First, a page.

Perhaps not coincidentally, upon receiving such clear signals about the conduct that is now expected of a Canadian, Muslim parents are organizing ever louder protests against what they deem to be LGBTQ "indoctrination" in schools. And if you've been paying any attention to the logic pretzels that have been spun about intersectionality, lived experiences, the importance of listening to minority voices in majority cultures and so on, this is about the point at which you're going to grab the popcorn, because what we have here, ladies and gentlemen, is a bona fide clash of values between competing minority interest groups.
So we give the prime minister a lot of credit for meeting with Muslim parents in a Calgary-area mosque last week to discuss the issue. And we mean that! Genuinely! Heading face-first into a mob of angry parents is a really difficult thing for anybody to do. He deserves credit for doing this.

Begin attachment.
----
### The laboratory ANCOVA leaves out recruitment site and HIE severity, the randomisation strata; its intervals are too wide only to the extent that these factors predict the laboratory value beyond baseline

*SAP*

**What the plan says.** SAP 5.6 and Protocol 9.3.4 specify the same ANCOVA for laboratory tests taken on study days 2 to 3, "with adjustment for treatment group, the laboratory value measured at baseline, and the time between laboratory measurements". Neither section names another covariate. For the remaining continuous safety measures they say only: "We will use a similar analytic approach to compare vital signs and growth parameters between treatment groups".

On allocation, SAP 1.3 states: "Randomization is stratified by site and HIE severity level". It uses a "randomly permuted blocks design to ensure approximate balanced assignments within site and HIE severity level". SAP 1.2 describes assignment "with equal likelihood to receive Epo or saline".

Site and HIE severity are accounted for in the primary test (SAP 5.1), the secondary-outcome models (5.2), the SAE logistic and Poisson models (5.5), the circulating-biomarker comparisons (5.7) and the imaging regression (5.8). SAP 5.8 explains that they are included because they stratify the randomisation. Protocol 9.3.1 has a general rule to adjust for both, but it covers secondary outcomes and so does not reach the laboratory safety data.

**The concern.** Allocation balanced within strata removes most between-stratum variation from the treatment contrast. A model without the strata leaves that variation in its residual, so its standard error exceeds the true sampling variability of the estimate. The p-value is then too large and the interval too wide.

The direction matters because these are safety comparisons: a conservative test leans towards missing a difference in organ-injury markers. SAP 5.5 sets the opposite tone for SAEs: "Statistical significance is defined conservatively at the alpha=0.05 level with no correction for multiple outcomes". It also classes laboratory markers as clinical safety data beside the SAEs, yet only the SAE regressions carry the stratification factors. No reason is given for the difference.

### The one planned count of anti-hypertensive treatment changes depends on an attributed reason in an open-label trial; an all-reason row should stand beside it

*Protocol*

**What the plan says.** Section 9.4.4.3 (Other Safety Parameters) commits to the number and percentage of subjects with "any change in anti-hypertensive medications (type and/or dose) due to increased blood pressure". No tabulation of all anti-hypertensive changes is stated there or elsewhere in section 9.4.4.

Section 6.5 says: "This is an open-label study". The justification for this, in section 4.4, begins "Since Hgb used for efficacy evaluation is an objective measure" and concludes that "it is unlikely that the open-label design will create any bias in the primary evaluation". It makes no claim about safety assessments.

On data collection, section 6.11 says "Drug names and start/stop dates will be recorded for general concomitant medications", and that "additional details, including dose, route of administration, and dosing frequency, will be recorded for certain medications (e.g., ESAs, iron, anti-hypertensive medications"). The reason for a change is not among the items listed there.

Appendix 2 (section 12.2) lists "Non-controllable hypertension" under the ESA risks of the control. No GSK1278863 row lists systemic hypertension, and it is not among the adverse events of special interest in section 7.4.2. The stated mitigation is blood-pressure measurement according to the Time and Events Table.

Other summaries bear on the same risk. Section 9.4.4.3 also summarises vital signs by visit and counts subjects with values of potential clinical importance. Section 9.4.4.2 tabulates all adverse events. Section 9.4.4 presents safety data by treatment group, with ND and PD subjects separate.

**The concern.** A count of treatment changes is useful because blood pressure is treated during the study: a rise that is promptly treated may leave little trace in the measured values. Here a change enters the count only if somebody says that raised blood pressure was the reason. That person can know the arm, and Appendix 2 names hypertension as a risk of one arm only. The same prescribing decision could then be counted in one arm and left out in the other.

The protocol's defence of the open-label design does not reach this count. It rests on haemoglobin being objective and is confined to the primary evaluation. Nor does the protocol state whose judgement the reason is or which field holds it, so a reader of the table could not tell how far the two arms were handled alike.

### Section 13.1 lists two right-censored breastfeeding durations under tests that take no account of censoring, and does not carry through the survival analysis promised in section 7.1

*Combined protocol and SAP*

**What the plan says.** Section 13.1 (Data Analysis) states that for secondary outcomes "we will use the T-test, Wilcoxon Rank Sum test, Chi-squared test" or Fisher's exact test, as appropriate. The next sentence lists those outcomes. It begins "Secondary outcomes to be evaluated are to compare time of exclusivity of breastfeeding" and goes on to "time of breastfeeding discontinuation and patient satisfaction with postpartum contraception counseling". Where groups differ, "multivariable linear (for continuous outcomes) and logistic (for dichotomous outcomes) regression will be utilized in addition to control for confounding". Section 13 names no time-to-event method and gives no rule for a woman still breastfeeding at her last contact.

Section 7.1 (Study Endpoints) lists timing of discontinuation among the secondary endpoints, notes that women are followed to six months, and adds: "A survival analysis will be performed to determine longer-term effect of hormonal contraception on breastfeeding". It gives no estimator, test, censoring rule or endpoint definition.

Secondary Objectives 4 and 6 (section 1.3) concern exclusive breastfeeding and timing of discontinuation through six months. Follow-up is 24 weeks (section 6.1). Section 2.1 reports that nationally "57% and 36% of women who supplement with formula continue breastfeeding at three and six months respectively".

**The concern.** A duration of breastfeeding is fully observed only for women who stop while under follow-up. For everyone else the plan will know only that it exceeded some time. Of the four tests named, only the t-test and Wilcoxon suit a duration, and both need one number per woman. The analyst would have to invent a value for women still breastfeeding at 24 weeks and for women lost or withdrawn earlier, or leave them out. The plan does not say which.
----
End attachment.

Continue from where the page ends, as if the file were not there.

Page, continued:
However, the response that was recorded by attendees was also very, very interesting. The furore over LGBTQ issues in schools is much ado about nothing, he insisted; the result of right-wing extremists spreading "a lot of untruths about what's actually in provincial curriculums."
Trudeau continued: "They are weaponizing the issue of LGBT, which is something that, yes, Islam has strong opinions on .... That is something that is being weaponized by people who are not doing it because of their interest in supporting the Muslim community."